Coastlines

Sunrise paints the sky pale orange over Coastguard Beach in Cape Cod, Massachusetts. More than half of all U.S. residents live in coastal counties—and that figure is expected to continue climbing, according to the National Oceanic and Atmospheric Administration.



Surf and spray scatter as a large wave crashes onto the shore in Palau. More than 250 islands make up the country, a Japanese stronghold during World War II.



Pacific Ocean waves smash the boulder-strewn coast of Iquique, Chile. Waves are the busiest sculptors of coastlines, unleashing their erosive power on the shore. Pounding waves slowly chip away the bases of cliffs, forcing chunks of rock to crumble and slide into the sea.



Sea stacks, like this one shaped like the prow of a ship in Cape Kiwanda State Park, Oregon, are chunks of isolated rock resistant to erosion. They start as part of a headland or sea cliff connected to land. Smashing waves erode the softer rock, leaving harder rock behind in the form of sea stacks.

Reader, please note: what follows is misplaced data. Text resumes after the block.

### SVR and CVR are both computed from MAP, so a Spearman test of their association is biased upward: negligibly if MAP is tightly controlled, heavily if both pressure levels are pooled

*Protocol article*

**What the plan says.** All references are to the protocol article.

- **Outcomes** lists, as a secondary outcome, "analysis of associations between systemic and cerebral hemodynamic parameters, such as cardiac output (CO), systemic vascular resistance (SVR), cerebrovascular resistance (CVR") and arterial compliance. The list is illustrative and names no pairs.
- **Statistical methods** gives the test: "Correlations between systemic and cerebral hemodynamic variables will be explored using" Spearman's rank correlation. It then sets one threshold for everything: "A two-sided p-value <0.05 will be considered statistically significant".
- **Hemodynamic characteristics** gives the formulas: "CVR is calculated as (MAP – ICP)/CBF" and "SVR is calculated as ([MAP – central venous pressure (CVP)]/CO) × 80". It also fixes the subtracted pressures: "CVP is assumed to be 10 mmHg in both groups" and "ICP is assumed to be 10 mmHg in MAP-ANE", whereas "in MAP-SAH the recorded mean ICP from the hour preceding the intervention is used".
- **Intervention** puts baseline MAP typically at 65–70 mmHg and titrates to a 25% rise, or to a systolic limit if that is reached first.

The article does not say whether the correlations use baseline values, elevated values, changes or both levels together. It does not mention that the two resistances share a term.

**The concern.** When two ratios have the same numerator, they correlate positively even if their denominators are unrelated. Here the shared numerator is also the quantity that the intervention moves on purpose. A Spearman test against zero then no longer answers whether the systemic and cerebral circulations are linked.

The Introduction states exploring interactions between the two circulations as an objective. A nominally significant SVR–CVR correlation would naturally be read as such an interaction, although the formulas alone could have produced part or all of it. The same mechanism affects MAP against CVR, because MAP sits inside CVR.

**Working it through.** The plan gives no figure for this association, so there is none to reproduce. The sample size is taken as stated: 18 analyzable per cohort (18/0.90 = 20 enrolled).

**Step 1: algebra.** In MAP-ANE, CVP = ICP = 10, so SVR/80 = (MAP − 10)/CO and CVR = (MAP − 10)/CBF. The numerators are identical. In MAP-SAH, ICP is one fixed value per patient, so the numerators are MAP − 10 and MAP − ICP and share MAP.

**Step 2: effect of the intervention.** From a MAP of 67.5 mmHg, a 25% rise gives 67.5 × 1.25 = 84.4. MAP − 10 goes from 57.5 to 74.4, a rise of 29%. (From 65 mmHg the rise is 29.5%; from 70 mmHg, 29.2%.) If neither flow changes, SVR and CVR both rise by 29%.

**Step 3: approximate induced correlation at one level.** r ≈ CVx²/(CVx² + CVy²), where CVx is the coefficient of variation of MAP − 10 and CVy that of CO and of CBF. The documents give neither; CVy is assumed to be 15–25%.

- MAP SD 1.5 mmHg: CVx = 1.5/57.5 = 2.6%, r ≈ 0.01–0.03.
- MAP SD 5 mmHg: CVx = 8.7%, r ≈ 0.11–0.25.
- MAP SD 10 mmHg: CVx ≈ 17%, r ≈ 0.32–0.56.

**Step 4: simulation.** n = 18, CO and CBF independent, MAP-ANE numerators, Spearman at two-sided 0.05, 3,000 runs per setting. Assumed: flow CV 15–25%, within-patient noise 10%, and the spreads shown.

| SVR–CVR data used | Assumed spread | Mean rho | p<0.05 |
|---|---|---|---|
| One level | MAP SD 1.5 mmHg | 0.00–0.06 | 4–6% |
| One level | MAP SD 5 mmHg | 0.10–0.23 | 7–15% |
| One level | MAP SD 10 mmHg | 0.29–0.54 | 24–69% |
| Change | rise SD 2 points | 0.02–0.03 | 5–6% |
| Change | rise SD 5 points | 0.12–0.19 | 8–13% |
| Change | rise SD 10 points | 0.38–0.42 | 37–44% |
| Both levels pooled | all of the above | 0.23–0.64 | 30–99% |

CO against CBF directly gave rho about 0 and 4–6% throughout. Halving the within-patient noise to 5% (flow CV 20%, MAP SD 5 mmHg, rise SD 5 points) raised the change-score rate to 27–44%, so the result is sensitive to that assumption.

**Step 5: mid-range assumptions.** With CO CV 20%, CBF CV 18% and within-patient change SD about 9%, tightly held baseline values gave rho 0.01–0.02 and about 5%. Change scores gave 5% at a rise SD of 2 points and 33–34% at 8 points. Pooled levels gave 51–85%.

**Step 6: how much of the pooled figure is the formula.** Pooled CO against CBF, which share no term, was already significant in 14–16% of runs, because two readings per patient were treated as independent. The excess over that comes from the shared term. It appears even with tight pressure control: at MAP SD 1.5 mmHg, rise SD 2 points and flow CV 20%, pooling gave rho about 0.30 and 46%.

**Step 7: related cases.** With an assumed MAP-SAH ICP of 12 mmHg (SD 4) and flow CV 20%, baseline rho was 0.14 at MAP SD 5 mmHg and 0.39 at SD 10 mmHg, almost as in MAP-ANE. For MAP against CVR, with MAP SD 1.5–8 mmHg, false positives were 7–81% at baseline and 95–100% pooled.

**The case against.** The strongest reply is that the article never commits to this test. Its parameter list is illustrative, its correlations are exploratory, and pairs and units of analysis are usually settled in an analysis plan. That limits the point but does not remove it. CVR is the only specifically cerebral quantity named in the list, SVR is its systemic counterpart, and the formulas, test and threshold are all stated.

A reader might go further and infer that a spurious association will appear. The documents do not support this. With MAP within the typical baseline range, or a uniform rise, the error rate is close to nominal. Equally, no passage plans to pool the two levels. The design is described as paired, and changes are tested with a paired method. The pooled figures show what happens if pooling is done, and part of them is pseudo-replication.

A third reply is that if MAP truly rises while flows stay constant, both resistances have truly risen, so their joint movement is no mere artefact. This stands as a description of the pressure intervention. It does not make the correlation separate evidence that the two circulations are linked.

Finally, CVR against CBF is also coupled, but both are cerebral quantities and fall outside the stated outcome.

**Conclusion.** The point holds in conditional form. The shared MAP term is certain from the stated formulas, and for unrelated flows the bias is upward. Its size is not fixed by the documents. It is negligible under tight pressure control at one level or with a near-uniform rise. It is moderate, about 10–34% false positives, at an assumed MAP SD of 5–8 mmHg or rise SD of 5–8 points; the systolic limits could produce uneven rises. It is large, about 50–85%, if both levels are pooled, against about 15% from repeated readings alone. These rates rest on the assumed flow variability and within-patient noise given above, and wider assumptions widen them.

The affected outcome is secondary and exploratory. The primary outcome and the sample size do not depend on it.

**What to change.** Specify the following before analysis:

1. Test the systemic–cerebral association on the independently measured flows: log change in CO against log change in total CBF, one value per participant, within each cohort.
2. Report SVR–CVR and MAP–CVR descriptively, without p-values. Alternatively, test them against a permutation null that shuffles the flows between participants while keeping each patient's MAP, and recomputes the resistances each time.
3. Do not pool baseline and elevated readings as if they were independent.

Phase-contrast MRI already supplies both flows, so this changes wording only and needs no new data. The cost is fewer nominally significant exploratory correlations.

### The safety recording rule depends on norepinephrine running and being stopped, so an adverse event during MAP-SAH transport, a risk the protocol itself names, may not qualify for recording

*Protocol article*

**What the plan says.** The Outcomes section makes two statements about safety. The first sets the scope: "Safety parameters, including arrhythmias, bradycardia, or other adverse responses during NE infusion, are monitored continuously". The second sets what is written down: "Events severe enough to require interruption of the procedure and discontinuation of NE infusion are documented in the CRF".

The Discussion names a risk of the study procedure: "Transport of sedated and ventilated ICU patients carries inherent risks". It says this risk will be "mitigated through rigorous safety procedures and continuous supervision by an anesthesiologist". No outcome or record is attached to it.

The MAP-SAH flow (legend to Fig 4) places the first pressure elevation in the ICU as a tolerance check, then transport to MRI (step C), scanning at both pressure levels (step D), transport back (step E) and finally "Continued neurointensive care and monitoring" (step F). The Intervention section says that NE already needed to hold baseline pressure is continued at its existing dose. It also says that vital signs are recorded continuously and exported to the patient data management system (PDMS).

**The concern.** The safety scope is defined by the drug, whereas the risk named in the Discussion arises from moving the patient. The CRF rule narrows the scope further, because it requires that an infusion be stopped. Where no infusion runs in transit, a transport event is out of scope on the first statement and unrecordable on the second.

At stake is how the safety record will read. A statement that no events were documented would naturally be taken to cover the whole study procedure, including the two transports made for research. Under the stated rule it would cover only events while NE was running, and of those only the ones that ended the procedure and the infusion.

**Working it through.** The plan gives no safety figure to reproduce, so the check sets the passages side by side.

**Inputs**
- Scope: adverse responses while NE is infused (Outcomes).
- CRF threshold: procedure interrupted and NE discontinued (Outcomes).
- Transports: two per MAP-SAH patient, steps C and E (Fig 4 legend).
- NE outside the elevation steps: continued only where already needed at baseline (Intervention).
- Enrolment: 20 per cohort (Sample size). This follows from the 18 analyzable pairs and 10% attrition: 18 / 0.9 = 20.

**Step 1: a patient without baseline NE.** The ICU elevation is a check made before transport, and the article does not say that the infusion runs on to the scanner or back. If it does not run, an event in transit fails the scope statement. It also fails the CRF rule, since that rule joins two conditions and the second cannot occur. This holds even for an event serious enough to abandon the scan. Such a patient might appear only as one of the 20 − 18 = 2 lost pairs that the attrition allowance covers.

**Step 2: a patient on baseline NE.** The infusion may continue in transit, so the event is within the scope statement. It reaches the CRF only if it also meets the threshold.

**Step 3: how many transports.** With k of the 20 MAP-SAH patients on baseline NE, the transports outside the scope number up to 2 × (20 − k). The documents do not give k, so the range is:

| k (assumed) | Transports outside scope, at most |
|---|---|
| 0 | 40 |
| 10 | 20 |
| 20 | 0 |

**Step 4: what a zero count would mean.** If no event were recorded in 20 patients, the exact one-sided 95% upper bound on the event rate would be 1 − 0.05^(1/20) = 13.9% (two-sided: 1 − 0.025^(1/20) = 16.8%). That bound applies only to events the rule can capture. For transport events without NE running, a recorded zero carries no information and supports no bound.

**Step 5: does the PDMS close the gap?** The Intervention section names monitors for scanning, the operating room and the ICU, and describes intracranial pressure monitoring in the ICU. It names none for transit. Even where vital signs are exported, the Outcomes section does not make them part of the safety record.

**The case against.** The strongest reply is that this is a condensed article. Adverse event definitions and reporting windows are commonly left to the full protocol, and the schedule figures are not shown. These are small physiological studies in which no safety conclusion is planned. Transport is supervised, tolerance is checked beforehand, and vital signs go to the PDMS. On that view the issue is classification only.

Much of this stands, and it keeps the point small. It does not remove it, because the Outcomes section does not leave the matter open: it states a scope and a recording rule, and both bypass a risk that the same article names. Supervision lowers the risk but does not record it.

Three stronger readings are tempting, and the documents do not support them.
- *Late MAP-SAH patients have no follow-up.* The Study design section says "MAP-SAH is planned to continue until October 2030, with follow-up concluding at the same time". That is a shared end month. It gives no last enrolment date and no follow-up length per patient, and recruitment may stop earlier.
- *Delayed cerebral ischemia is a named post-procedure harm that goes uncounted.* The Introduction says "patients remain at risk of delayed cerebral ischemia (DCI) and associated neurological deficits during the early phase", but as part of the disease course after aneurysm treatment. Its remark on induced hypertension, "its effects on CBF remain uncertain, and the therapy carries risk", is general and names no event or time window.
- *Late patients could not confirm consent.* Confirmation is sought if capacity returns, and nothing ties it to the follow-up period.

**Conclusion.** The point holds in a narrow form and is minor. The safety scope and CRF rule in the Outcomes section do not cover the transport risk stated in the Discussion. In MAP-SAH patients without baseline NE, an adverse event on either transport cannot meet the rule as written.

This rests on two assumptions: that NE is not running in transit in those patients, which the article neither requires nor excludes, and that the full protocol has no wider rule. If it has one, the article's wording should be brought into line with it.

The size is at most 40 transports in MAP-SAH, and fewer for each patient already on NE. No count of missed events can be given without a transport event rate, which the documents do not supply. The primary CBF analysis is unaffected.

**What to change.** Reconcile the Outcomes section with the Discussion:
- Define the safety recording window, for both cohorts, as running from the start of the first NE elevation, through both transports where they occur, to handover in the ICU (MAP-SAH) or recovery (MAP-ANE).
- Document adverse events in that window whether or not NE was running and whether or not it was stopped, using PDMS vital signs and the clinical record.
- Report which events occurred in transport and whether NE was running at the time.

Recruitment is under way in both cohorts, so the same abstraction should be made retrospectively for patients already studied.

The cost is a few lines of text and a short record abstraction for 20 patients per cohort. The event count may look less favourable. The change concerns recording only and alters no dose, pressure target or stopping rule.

White-chalk cliffs studded with beech trees form the dramatic coastline of Rugen Island, Germany. Crashing waves from the Baltic Sea sculpted the 400-foot (120-meter) precipices of the island's eastern shore.



Ocean tides comb the waters of coastal Alaska into fanciful eddies and whorls. The ebb and flow of tides help sculpt an array of landforms on coasts worldwide, including spits, barrier islands, and dunes.



Surf hits turf on the coastline of the Chandeleur Islands. Arranged in a crescent along the southeastern coast of Louisiana, the barrier islands are Louisiana's first line of defense from storm damage. The surging waters of Hurricane Katrina submerged half of the low-lying islands.



A sandbar divides the Chukchi Sea, at left, from the Kasegaluk Lagoon, right, near North Slope, Alaska. Sandbars are semi-exposed ridges of sand that waves deposit offshore from a beach. Generally, a stormy season's strong surf builds higher, wider sandbars, whereas gentle seas sculpt smaller sandbars closer to shore.



These unique sandbank formations in the Baltic Sea near Germany were formed about 6,000 years ago when seawaters flooded Germany, fashioning islands, sandbanks, and peninsulas from hilltops of previously dry land. Today, Germany's unique offshore landscape is part of Vorpommersche Boddenlandschaft National Park.



Sunset paints the skies over Race Point Beach in Cape Cod, Massachusetts. Lured by scenic ocean views and the sounds of crashing surf, Americans are moving to coastal areas in record numbers, building roads and homes and bringing pollution and population pressures with them.


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